A New Left Resurgence
‘Leftists are Ascendant in Latin America as Key Elections Loom‘ announces a recent report in New York Times. And this report isn’t talking only of Leftist victories of the last two years but also of possible forthcoming ones in Brazil and Colombia, later this year. ‘Economic suffering, widening inequality, fervent anti-incumbent sentiment and mismanagement of Covid-19 have all fueled a pendulum swing away from the center-right and right-wing leaders who were dominant a few years ago’ underlines the report.
Close on the heels of the victory of Xiomara Castro as the first Left-wing, woman President in Honduras in the beginning of December 2021, came the news of the victory of Gabriel Boric in Chile (19 December). Unlike the socially conservative Left wing position of Peru’s Pedro Castillo, who stands opposed to abortion and same-sex marriage, the Chilean victory, in particular, has been strongly backed by the feminist and queer movements. Honduras’ Xiomara Castro too has legalization of abortion as one of her election planks, which is significant since it is one the few countries that has a complete ban on abortion as of last year.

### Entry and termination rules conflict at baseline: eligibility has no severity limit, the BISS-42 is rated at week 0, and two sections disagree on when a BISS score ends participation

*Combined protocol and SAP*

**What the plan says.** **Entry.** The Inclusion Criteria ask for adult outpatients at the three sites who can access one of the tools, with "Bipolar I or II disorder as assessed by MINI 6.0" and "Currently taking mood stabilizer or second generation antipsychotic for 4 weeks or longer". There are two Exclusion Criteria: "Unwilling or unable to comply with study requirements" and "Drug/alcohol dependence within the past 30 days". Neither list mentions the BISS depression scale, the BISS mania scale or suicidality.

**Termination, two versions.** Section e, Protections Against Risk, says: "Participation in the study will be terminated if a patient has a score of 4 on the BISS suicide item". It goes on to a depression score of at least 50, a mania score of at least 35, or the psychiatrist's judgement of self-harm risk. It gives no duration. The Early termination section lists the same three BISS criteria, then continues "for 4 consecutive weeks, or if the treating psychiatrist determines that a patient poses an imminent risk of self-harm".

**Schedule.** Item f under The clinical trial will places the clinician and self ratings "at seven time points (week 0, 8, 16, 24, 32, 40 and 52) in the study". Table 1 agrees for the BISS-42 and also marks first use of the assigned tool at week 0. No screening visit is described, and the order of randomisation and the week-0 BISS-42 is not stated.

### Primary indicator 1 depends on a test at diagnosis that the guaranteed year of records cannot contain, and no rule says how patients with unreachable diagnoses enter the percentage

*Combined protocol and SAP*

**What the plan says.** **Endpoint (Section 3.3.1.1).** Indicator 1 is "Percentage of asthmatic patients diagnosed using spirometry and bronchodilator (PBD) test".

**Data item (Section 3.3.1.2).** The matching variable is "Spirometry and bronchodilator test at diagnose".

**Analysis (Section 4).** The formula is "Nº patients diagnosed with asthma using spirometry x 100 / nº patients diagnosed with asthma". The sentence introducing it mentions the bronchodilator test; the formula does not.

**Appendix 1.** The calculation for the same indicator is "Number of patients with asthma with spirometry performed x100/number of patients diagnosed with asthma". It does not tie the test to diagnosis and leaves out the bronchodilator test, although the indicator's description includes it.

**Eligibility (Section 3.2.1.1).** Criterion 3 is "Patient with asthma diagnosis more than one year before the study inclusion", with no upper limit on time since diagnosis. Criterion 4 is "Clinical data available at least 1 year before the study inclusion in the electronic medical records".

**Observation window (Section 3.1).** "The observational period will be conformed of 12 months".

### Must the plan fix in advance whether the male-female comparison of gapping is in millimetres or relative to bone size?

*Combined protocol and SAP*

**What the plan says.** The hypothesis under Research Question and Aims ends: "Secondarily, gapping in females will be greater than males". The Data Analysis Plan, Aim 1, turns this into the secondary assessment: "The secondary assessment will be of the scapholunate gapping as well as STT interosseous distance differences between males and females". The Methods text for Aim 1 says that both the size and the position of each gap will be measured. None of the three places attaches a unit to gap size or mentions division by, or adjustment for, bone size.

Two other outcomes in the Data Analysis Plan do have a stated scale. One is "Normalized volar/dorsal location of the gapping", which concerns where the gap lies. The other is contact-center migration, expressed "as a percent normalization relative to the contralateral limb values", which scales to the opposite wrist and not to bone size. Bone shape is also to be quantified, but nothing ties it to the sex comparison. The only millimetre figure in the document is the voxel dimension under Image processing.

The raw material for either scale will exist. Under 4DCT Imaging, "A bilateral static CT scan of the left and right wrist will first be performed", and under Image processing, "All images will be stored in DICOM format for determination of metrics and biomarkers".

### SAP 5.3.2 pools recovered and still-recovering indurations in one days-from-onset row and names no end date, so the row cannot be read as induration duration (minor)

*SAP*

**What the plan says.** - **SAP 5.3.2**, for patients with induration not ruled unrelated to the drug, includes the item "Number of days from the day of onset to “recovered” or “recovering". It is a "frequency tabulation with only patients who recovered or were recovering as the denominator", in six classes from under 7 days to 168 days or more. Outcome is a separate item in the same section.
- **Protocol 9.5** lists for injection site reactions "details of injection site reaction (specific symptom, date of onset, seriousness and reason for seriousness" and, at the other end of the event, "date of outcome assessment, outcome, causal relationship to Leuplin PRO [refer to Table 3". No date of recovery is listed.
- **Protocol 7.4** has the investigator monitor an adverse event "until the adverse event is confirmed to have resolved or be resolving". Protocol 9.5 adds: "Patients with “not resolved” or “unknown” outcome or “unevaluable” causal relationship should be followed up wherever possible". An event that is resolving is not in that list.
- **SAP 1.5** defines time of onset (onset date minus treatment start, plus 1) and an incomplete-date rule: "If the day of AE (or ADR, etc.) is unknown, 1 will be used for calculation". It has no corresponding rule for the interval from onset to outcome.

In Chile’s case, Boric’s victory has itself been attributed to the massive support he has received from social movements, prominent among them being the indigenous peoples, the feminist, the LGBT+ and ecological movements. In fact, Boric was trailing a bit, in the first round of elections, to Jose Antonio Kast who has not only been known to have close family connections with the Pinochet dictatorship but also, through his father, with Hitler’s Nazi party. To a large extent, what actually brought all the social movements out in his support was these antecedents of his far-right opponent. His victory, therefore, represents an unstable coalition of this large array of non-party movements – though the Communist Party is also formally part of the coalition that will assume power in March.
The ‘Pink Tide’ and the Economy